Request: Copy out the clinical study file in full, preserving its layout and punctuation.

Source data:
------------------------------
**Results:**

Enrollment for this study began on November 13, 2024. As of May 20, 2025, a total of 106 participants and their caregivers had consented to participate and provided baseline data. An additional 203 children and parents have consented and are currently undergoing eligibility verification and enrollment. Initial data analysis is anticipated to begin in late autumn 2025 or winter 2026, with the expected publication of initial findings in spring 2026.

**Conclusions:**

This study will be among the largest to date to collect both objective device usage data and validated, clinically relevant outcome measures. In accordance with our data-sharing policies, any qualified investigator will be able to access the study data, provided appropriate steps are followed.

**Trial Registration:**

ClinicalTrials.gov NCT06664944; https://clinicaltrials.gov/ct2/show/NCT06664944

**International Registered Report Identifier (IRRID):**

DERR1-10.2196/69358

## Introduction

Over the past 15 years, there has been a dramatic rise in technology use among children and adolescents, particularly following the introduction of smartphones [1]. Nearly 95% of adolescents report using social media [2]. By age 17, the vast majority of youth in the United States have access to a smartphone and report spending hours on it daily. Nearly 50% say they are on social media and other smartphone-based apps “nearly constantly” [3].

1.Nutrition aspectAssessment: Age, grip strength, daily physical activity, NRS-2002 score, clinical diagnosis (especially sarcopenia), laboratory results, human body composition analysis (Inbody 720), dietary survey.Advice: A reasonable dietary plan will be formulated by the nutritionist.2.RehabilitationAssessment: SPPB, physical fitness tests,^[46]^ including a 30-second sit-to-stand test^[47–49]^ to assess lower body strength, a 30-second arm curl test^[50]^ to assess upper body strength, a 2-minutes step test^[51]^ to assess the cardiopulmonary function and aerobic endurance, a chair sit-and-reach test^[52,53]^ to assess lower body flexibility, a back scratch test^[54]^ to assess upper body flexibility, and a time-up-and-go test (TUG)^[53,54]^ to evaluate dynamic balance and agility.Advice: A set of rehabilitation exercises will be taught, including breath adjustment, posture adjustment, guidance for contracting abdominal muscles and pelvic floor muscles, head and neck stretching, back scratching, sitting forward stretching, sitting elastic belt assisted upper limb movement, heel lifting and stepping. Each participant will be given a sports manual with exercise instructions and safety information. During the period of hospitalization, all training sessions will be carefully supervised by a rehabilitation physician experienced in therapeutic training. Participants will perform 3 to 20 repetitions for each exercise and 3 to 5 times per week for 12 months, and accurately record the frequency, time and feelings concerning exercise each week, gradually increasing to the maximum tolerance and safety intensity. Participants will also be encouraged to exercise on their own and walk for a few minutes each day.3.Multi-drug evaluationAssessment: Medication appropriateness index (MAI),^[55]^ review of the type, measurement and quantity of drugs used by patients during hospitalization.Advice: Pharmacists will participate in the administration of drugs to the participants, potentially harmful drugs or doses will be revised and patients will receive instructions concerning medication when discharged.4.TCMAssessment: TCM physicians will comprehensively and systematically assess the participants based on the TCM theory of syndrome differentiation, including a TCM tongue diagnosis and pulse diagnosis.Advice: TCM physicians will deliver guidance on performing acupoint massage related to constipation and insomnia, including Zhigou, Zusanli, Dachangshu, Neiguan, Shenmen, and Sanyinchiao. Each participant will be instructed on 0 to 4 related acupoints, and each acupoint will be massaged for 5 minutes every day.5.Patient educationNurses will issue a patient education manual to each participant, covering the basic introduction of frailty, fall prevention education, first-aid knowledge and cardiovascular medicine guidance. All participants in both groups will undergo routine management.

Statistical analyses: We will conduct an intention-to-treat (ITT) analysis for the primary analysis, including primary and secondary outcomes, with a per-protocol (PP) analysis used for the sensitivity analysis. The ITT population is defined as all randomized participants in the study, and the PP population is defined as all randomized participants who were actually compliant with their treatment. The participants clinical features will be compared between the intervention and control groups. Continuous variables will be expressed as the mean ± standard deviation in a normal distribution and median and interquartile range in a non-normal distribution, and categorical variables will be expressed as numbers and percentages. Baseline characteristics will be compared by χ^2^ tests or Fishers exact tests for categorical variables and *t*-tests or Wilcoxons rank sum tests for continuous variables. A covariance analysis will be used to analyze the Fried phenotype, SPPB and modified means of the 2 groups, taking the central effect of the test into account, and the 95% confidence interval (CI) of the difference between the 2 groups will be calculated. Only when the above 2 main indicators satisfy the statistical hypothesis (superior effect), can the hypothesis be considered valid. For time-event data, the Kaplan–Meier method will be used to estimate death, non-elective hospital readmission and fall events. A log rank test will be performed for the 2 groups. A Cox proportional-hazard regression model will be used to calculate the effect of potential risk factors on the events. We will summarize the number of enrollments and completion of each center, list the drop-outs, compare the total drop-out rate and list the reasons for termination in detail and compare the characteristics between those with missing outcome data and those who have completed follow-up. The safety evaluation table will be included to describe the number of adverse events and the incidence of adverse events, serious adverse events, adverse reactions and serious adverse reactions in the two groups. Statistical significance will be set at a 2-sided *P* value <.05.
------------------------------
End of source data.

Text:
**Results:**

Enrollment for this study began on November 13, 2024. As of May 20, 2025, a total of 106 participants and their caregivers had consented to participate and provided baseline data. An additional 203 children and parents have consented and are currently undergoing eligibility verification and enrollment. Initial data analysis is anticipated to begin in late autumn 2025 or winter 2026, with the expected publication of initial findings in spring 2026.

**Conclusions:**

This study will be among the largest to date to collect both objective device usage data and validated, clinically relevant outcome measures. In accordance with our data-sharing policies, any qualified investigator will be able to access the study data, provided appropriate steps are followed.

**Trial Registration:**

ClinicalTrials.gov NCT06664944; https://clinicaltrials.gov/ct2/show/NCT06664944

**International Registered Report Identifier (IRRID):**

DERR1-10.2196/69358

## Introduction

Over the past 15 years, there has been a dramatic rise in technology use among children and adolescents, particularly following the introduction of smartphones [1]. Nearly 95% of adolescents report using social media [2]. By age 17, the vast majority of youth in the United States have access to a smartphone and report spending hours on it daily. Nearly 50% say they are on social media and other smartphone-based apps “nearly constantly” [3].

1.Nutrition aspectAssessment: Age, grip strength, daily physical activity, NRS-2002 score, clinical diagnosis (especially sarcopenia), laboratory results, human body composition analysis (Inbody 720), dietary survey.Advice: A reasonable dietary plan will be formulated by the nutritionist.2.RehabilitationAssessment: SPPB, physical fitness tests,^[46]^ including a 30-second sit-to-stand test^[47–49]^ to assess lower body strength, a 30-second arm curl test^[50]^ to assess upper body strength, a 2-minutes step test^[51]^ to assess the cardiopulmonary function and aerobic endurance, a chair sit-and-reach test^[52,53]^ to assess lower body flexibility, a back scratch test^[54]^ to assess upper body flexibility, and a time-up-and-go test (TUG)^[53,54]^ to evaluate dynamic balance and agility.Advice: A set of rehabilitation exercises will be taught, including breath adjustment, posture adjustment, guidance for contracting abdominal muscles and pelvic floor muscles, head and neck stretching, back scratching, sitting forward stretching, sitting elastic belt assisted upper limb movement, heel lifting and stepping. Each participant will be given a sports manual with exercise instructions and safety information. During the period of hospitalization, all training sessions will be carefully supervised by a rehabilitation physician experienced in therapeutic training. Participants will perform 3 to 20 repetitions for each exercise and 3 to 5 times per week for 12 months, and accurately record the frequency, time and feelings concerning exercise each week, gradually increasing to the maximum tolerance and safety intensity. Participants will also be encouraged to exercise on their own and walk for a few minutes each day.3.Multi-drug evaluationAssessment: Medication appropriateness index (MAI),^[55]^ review of the type, measurement and quantity of drugs used by patients during hospitalization.Advice: Pharmacists will participate in the administration of drugs to the participants, potentially harmful drugs or doses will be revised and patients will receive instructions concerning medication when discharged.4.TCMAssessment: TCM physicians will comprehensively and systematically assess the participants based on the TCM theory of syndrome differentiation, including a TCM tongue diagnosis and pulse diagnosis.Advice: TCM physicians will deliver guidance on performing acupoint massage related to constipation and insomnia, including Zhigou, Zusanli, Dachangshu, Neiguan, Shenmen, and Sanyinchiao. Each participant will be instructed on 0 to 4 related acupoints, and each acupoint will be massaged for 5 minutes every day.5.Patient educationNurses will issue a patient education manual to each participant, covering the basic introduction of frailty, fall prevention education, first-aid knowledge and cardiovascular medicine guidance. All participants in both groups will undergo routine management.

Statistical analyses: We will conduct an intention-to-treat (ITT) analysis for the primary analysis, including primary and secondary outcomes, with a per-protocol (PP) analysis used for the sensitivity analysis. The ITT population is defined as all randomized participants in the study, and the PP population is defined as all randomized participants who were actually compliant with their treatment. The participants clinical features will be compared between the intervention and control groups. Continuous variables will be expressed as the mean ± standard deviation in a normal distribution and median and interquartile range in a non-normal distribution, and categorical variables will be expressed as numbers and percentages. Baseline characteristics will be compared by χ^2^ tests or Fishers exact tests for categorical variables and *t*-tests or Wilcoxons rank sum tests for continuous variables. A covariance analysis will be used to analyze the Fried phenotype, SPPB and modified means of the 2 groups, taking the central effect of the test into account, and the 95% confidence interval (CI) of the difference between the 2 groups will be calculated. Only when the above 2 main indicators satisfy the statistical hypothesis (superior effect), can the hypothesis be considered valid. For time-event data, the Kaplan–Meier method will be used to estimate death, non-elective hospital readmission and fall events. A log rank test will be performed for the 2 groups. A Cox proportional-hazard regression model will be used to calculate the effect of potential risk factors on the events. We will summarize the number of enrollments and completion of each center, list the drop-outs, compare the total drop-out rate and list the reasons for termination in detail and compare the characteristics between those with missing outcome data and those who have completed follow-up. The safety evaluation table will be included to describe the number of adverse events and the incidence of adverse events, serious adverse events, adverse reactions and serious adverse reactions in the two groups. Statistical significance will be set at a 2-sided *P* value <.05.